We believe you.

Getting Support


You are not alone. We are here to help. We believe you.

The Sexualized Violence Response and Education Coordinator (SVREC) is here to offer confidential and compassionate support and provide information about your options. Responses to sexualized violence vary according to the needs, feelings, and concerns of each person. How you respond and who you tell are your choices.

If you are a survivor, some of these options and supports are described below. You can also visit our Help and Support page for a list of emotional, medical, and legal supports available to you.

Go to a Safe Place
  • Are you in a place where you feel physically and emotionally safe? A safe place might be the home of a friend, Resident Assistant, parent, co-worker, or any place where you can find physical safety and receive emotional support. It can be difficult, but you might want to talk with this person about what has been done to you. 
  • At Acadia, you can call Safety & Security at 902.585.1103 (or dial 88 from a campus phone) 24/7. We encourage you to contact them if you believe there is an ongoing threat to others on campus or in the community.
  • If you need a drive, you can contact Safety and Security and they will provide you with an escort to ensure you feel safe on campus. Safety & Security operates a free, evening shuttle service around campus and to several nearby locations every weeknight during the school year.
  • Call 911 for police if you are in immediate danger. The police will respond, take a statement from you, and proceed to investigate your complaint. They will also take you to the hospital if you want to go. They will refer you to Victims’ Services for additional support.
Disclose and Report an Incident

You always have the option of reporting an incident to the University (an internal report) and/or the police (an external report).  

Disclosing an Incident

If you would like to talk to someone about an incident, you will speak with our Sexualized Violence Response and Education Coordinator (SVREC). They are here to listen to you and support you without judgment. The SVREC will help guide you through your options, including medical care, counselling, safety planning, and adjustments to your classes or living arrangements.

A disclosure does not automatically start the investigative or non-investigative processes in our policy.

Internal Reports

You can submit a written report to the Sexualized Violence Response and Education Coordinator. With your consent, the SVREC can help guide and support you while you write this report (section 9.2). No matter what the outcome of this report, you will be supported by the SVREC.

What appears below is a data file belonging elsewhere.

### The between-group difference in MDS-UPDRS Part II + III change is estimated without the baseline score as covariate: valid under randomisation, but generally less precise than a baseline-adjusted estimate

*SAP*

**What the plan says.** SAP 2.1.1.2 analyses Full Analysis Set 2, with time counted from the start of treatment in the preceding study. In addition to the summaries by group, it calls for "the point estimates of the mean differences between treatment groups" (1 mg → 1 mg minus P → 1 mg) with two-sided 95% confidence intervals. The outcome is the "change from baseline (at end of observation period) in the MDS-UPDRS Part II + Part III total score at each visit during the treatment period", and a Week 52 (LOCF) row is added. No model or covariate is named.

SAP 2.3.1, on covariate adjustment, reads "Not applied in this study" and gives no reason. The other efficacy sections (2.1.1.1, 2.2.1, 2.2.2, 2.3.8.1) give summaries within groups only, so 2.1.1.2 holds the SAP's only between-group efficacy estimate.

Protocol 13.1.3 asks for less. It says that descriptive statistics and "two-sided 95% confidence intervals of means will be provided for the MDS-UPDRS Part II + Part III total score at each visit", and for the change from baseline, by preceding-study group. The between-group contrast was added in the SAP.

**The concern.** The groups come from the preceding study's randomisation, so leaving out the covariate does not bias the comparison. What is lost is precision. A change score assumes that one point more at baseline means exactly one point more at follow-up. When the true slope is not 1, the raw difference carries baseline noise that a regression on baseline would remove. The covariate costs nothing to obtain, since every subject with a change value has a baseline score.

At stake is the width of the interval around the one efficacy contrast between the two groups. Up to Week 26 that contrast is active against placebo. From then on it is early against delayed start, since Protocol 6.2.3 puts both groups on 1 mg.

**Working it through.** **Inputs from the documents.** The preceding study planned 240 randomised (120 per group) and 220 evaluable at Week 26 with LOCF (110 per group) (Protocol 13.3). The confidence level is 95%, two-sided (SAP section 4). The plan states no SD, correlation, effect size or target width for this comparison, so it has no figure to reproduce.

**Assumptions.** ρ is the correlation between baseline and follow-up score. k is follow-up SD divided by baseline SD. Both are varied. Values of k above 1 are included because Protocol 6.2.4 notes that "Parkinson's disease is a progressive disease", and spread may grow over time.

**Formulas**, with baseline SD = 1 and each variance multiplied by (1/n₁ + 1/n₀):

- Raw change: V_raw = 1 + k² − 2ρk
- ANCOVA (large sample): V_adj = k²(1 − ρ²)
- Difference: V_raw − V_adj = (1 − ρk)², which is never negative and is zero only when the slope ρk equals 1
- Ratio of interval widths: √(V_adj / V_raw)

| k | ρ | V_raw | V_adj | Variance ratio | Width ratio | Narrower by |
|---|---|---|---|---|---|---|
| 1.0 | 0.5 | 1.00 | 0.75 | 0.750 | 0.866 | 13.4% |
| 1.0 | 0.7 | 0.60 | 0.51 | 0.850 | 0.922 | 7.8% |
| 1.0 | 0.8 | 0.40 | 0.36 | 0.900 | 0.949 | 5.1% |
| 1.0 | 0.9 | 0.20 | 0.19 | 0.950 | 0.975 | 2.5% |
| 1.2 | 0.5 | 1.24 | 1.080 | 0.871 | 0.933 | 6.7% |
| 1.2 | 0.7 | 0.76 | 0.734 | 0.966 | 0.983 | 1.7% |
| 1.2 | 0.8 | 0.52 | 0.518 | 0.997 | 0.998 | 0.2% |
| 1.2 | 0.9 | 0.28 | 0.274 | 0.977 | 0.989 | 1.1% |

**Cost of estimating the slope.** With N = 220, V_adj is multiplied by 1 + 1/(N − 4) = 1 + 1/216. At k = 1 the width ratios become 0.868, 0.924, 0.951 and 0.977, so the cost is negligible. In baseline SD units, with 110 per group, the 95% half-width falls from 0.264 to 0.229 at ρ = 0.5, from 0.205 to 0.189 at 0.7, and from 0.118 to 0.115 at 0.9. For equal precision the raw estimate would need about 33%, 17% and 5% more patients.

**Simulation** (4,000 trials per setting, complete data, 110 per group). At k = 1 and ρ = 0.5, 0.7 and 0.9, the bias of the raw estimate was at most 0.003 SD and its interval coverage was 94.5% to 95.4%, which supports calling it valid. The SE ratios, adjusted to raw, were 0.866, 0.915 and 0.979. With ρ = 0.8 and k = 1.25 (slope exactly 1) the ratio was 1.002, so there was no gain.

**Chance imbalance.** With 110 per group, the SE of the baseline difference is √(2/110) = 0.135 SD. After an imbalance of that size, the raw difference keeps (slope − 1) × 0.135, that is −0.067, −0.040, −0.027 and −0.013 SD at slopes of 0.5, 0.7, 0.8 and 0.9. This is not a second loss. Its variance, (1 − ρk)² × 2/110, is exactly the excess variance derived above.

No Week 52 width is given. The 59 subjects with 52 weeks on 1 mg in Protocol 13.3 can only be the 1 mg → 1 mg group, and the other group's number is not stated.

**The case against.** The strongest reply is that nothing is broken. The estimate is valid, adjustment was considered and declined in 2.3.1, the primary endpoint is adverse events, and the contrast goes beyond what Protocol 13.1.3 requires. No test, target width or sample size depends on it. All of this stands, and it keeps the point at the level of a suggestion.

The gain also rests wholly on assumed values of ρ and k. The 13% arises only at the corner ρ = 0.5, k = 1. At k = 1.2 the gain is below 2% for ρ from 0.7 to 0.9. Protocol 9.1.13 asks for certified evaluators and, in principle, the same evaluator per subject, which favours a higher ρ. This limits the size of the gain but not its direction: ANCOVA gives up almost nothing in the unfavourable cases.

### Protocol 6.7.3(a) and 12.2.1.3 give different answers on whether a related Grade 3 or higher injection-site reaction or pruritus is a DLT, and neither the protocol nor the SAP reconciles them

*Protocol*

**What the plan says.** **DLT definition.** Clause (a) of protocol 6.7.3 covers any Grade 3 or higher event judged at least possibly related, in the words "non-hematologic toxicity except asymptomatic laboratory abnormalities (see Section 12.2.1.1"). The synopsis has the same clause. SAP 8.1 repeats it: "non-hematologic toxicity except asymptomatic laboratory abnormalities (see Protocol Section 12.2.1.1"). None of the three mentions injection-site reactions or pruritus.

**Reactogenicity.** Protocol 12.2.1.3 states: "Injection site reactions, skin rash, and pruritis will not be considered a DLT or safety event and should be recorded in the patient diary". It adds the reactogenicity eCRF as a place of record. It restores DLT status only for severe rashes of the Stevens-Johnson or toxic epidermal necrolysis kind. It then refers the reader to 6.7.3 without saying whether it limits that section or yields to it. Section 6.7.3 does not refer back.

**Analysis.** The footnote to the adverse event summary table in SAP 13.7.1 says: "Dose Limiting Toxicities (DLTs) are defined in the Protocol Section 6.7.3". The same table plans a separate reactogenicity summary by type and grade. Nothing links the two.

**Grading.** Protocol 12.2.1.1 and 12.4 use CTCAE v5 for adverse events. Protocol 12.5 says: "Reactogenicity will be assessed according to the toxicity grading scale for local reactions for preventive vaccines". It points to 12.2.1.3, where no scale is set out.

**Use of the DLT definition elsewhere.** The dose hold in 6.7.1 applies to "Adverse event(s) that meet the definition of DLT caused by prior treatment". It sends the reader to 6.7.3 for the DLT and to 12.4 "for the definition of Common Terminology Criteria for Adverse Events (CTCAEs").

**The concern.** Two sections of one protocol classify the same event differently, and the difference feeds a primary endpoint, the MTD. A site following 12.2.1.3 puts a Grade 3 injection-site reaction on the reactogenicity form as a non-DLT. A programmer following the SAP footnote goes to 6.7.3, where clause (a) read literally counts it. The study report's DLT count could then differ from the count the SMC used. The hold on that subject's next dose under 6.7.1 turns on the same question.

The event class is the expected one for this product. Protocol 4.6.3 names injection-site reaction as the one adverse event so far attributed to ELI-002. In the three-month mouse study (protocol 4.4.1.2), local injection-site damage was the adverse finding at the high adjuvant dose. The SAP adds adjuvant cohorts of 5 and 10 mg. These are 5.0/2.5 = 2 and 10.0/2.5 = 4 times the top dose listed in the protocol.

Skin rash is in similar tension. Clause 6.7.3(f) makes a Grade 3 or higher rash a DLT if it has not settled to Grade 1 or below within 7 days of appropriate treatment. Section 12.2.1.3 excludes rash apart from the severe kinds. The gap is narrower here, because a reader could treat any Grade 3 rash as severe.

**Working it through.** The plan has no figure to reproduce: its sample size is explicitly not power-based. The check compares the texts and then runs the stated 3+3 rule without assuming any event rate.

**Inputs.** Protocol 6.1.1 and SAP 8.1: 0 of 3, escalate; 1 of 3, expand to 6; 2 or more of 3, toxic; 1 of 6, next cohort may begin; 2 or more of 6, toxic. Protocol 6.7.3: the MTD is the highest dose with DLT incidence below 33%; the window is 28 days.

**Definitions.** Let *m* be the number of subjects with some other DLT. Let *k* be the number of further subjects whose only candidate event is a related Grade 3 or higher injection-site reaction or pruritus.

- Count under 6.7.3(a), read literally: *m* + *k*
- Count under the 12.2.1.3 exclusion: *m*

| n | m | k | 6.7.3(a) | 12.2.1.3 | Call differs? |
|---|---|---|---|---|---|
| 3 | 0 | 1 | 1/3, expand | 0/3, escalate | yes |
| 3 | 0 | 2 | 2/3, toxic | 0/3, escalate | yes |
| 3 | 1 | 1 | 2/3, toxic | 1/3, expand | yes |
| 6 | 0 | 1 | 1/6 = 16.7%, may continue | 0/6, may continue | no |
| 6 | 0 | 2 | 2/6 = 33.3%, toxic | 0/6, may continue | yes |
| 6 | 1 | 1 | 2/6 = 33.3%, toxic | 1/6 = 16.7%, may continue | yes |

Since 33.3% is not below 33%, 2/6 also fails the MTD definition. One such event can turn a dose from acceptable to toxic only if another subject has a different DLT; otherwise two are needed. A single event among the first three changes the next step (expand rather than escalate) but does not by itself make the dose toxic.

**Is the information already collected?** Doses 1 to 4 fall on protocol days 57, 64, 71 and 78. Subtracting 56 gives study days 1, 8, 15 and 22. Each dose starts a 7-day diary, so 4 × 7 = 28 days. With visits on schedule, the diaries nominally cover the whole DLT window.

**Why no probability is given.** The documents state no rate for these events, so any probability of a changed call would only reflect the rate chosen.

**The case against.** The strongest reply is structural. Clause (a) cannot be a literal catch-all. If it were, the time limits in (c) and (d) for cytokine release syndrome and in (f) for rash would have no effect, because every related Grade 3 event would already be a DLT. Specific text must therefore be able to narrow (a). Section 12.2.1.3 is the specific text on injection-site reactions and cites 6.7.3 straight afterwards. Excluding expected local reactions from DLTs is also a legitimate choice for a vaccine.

After the report is sent, the the SVREC will consult with the Executive Director, Student Services, to determine whether the report should proceed under the Investigative Stream (section 9.5) or Non-Investigative Stream (section 9.6) of the Policy.

External Reports

You may also choose to file an external report (section 9.8). There is no time limit on when you can report an incident of sexualized violence to the police.

If you decide not to file an external report immediately, you may want to write down what you remember about the incident in as much detail as possible. The SVREC can help you with this. You will be able to refer to this information if you decide to make an external report in the future.

Wolfville RCMP

Emergencies: call 911
Phone: 902-542-3817
After Hours: 1-800-803-RCMP (7267)

General services: Monday to Friday, 8:30am - 4:30pm
363 Main St
Wolfville, NS, B4P 1C4

Human Rights

Individuals may report allegations of sexual harassment, sexual violence, or discrimination based on any enumerated ground pursuant to the Nova Scotia Human Rights Act.

Get Medical Attention

 

  • Seek emergency medical care as soon as possible after a sexual assault if you are hurt or injured. For emergency medical attention, call 911.
  • Medical care providers can offer advice on reporting the incident, address concerns regarding infection, pregnancy, and safety, and can help you cope with the complex emotional issues surrounding sexual assault.
  • A complete medical evaluation includes evidence collection, a physical examination, treatment, and/or counselling.
  • You do not have to do any part of this evaluation that you do not want to do. Medical related evidence collection may occur up to 120 hours from the assault. If you decide to have a forensic medical exam, it is helpful if you do not change clothes, bathe, douche, or brush your teeth until evidence is collected.
Explore changes to classes, residence, or work

After the submission of an internal report (section 9.2, Sexualized Violence Policy), the Sexualized Violence Response and Education Coordinator (SVREC) will arrange to meet with you to discuss support and services, including information about accommodations that can be made in your living, learning, and working environments.

Accommodations (section 9.3) may include a student residence re-location, class schedule changes, academic accommodations, temporary work location reassignment, and work scheduling changes. The SVREC can help you confidentially request these services.

Interim measures (section 9.4) are non-disciplinary conditions that may be imposed upon the subject of a report (the Respondent) depending on the allegations in the report to protect your safety or the safety of others in the University Community.

Get Emotional and Legal Support

Visit our Help and Support page for services available for your mental health or to pursue legal action.